More positive results for PCSK9 inhibitor evolocumab in phase 3 studies
Two new sets of trial data of the PROFICIO program have shown positive results for the PCSK9 inhibitor evolocumab. The PROFICIO program stands for the Program to Reduce LDL-C and Cardiovascular Outcomes Following Inhibition of PCSK9 In Different POpulations, and is a large and comprehensive clinical trial program evaluating evolocumab.
Evolocumab is an investigational fully human monoclonal antibody that inhibits proprotein convertase subtilisin/kexin type 9 (PCSK9), a protein that targets LDL receptors for degradation and thereby reduces the liver's ability to remove LDL-C from the blood.
In the Phase 3 LAPLACE-2 (LDL-C Assessment with PCSK9 MonoclonaL Antibody Inhibition Combined with Statin ThErapy-2) trial, that evaluated evolocumab in combination with statin therapy in patients with high cholesterol, the co-primary endpoints were met: the percent reduction from baseline in LDL-C at week 12 and the mean percent reduction from baseline in LDL-C at weeks 10 and 12.
In 1896 patients with high cholesterol, safety, tolerability and efficacy of subcutaneous evolocumab (140 mg every two weeks or 420 mg monthly) in combination with statin therapy was compared to placebo and ezetimibe. Safety was similar between the different treatment groups. There were no adverse events that occurred in more than 2% of the evolocumab-combined group.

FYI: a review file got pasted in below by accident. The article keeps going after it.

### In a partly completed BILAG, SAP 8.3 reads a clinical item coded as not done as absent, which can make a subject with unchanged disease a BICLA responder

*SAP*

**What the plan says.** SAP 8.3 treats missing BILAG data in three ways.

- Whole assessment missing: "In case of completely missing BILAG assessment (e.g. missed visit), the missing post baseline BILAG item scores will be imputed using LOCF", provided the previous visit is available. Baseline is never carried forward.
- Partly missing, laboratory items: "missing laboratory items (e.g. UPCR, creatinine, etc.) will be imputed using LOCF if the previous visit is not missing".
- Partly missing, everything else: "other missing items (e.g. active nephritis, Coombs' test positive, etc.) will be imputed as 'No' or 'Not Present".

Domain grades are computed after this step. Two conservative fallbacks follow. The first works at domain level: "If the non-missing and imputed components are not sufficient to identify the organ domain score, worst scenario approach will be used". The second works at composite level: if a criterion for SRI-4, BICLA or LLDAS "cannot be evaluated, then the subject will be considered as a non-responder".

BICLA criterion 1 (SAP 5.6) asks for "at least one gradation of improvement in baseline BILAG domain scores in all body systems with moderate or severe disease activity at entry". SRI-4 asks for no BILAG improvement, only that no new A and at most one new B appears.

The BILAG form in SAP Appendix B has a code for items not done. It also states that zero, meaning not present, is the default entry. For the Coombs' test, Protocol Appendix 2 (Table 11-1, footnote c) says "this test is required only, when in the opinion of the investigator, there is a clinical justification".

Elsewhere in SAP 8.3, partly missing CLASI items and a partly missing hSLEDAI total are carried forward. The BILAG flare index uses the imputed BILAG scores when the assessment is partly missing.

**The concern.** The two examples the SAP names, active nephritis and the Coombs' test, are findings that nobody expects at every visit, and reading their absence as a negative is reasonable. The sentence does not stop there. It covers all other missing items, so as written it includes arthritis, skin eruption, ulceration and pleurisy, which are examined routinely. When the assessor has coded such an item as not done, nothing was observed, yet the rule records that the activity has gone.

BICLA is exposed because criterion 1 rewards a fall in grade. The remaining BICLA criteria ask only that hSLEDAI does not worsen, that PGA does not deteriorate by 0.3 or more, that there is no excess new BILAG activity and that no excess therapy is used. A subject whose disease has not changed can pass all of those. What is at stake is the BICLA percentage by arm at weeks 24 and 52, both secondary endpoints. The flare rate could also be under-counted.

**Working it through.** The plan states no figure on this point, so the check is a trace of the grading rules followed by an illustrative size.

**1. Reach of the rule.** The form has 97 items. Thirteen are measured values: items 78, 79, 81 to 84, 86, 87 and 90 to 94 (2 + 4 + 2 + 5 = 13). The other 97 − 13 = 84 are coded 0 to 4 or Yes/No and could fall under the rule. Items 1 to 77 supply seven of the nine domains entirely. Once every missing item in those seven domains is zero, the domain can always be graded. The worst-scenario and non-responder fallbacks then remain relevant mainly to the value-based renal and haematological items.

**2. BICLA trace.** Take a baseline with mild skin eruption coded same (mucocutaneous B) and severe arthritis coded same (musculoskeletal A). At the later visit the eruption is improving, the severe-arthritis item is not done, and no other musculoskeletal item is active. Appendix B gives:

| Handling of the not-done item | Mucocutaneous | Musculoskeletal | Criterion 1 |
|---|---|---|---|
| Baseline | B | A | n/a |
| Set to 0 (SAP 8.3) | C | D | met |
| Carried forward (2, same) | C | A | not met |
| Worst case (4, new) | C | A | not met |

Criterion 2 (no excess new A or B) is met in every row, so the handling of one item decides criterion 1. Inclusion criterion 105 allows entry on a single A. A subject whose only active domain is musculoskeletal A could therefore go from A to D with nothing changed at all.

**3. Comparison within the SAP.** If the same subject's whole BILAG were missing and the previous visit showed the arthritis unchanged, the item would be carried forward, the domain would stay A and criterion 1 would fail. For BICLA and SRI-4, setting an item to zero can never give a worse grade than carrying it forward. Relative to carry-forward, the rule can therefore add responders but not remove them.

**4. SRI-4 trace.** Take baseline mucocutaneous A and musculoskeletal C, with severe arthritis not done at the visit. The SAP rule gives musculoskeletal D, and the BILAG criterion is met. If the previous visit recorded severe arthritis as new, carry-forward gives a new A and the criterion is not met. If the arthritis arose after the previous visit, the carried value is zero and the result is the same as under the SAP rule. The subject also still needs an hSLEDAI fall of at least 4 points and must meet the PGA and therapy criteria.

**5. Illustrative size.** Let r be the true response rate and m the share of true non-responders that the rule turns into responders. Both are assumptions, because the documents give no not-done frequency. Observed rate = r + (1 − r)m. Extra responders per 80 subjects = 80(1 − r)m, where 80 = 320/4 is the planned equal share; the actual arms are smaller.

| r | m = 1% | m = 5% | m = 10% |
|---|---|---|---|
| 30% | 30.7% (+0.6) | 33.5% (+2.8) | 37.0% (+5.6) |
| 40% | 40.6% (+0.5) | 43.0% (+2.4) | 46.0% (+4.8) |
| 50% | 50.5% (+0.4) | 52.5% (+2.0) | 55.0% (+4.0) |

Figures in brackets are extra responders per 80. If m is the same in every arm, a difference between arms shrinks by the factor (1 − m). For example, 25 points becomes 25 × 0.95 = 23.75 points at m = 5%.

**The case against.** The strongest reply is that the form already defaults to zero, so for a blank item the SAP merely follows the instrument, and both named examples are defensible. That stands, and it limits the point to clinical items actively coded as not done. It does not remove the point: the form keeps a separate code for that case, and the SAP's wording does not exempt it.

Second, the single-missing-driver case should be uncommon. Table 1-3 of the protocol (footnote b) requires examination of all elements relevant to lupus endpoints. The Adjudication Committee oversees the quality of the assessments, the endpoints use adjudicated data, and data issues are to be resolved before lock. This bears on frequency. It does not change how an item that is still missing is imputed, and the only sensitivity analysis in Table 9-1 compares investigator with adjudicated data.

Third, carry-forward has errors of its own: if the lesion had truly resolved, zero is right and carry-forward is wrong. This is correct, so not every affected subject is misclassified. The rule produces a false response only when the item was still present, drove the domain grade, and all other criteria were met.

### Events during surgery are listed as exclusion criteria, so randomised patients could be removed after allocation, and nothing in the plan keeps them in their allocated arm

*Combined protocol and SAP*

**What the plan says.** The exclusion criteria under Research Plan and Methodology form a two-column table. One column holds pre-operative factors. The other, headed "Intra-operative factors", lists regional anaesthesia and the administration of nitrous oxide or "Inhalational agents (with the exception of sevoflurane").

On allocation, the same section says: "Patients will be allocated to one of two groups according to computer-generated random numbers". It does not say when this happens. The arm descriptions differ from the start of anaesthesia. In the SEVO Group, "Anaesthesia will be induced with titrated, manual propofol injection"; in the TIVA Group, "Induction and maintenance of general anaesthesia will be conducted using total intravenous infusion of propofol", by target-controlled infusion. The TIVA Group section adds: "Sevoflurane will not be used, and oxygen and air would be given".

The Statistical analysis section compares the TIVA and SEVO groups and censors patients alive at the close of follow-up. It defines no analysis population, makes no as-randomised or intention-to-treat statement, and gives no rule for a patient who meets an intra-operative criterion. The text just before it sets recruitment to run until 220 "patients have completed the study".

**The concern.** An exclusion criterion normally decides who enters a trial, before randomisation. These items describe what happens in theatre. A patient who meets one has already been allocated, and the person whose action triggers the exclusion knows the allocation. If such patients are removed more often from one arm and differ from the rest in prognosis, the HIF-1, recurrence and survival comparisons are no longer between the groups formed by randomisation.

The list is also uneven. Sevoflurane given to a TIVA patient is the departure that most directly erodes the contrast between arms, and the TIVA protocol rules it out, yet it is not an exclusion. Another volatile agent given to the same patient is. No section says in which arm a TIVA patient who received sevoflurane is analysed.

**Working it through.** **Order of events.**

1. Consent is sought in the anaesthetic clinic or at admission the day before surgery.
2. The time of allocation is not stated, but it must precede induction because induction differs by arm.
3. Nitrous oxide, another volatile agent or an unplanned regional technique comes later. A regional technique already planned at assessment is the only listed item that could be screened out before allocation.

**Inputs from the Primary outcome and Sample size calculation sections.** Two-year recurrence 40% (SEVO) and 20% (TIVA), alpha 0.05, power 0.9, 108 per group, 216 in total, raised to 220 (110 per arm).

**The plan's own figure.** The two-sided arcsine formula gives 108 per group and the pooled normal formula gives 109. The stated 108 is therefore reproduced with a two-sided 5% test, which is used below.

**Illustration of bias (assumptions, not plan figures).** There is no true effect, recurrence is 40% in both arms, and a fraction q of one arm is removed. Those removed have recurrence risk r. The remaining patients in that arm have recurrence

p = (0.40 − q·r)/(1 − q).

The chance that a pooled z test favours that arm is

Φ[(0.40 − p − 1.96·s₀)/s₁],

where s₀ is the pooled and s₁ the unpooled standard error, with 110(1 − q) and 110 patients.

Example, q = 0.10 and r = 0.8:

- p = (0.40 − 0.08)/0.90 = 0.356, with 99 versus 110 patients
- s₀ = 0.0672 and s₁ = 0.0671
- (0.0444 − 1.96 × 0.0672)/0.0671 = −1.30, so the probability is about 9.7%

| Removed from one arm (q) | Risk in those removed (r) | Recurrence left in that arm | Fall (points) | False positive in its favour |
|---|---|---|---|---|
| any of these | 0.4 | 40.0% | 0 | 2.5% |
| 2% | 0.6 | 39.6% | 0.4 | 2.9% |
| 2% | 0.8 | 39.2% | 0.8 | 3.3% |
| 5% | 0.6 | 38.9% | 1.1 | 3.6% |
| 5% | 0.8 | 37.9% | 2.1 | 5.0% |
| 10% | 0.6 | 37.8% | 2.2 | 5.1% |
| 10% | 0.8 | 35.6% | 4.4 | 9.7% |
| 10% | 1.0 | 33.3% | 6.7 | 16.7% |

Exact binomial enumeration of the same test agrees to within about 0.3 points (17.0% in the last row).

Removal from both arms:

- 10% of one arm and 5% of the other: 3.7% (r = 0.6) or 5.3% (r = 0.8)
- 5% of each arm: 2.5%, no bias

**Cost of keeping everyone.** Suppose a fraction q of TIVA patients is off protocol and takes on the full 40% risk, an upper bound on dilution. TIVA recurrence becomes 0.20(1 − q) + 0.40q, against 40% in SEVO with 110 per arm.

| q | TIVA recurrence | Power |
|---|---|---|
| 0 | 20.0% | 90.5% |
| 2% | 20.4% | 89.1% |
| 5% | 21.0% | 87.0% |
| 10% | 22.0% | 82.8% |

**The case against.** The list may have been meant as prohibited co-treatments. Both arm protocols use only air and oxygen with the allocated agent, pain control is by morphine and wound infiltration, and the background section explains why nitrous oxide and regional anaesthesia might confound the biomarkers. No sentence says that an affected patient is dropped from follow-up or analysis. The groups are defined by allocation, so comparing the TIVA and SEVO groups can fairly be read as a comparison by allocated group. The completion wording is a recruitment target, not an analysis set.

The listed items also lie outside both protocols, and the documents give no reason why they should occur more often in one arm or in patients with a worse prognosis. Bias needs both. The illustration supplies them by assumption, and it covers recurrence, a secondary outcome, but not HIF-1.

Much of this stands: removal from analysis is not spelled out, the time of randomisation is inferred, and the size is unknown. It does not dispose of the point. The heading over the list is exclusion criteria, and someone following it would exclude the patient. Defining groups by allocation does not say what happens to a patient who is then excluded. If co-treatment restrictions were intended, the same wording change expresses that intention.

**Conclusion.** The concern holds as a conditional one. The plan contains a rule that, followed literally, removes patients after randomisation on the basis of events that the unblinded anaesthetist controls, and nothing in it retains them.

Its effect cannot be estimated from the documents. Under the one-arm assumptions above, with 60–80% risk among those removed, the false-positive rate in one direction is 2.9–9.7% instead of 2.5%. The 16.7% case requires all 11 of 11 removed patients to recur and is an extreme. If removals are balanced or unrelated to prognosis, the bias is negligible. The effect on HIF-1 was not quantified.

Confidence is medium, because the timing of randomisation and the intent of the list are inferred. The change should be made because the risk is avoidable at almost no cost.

Adding evolocumab to statin therapy may thus help patients to control their LDL-c levels when high doses of statins are not sufficient.
The Phase 3 RUTHERFORD-2 (RedUction of LDL-C with PCSK9 InhibiTion in HEteRozygous Familial HyperchOlesteRolemia Disorder Study-2) trial is the fifth trial in the phase 3 program, and evaluated evolocumab in combination with statins and other lipid-lowering therapies in patients with heterozygous familial hypercholesterolemia (HeFH). In RUTHERFORD-2 the co-primary endpoints were met, namely the percent reduction from baseline in LDL-C at week 12 and the mean percent reduction from baseline in LDL-C at weeks 10 and 12.
In this trial, 329 HeFH patients were randomised to one of four treatment groups to compare subcutaneous evolocumab (140 mg every two weeks or 420 mg monthly) with subcutaneous placebo (every two weeks or monthly), while they were on a stable dose of statin and other lipid-lowering therapies.
Some adverse events were more often seen with evolocumab (>2% in evolocumab combined group and >2% compared to placebo), namely nasopharyngytis, contusion, back pain, nausea, influenza and myalgia.
These data suggest that evolocumab may therefore offer a new treatment option as an add-on therapy to existing lipid-lowering medication, in patients with heterozygous familial hypercholesterolaemia.
Sean Harper, M.D. and executive vice president of Research and Development at Amgen concludes in a press release “The robust data from these five studies in the phase 3 program will form the basis of our global filing plan and we look forward to discussions with regulatory agencies.” In addition, five studies of evolocumab will provide long-term safety and efficacy data, in different treatment combinations and different patient populations.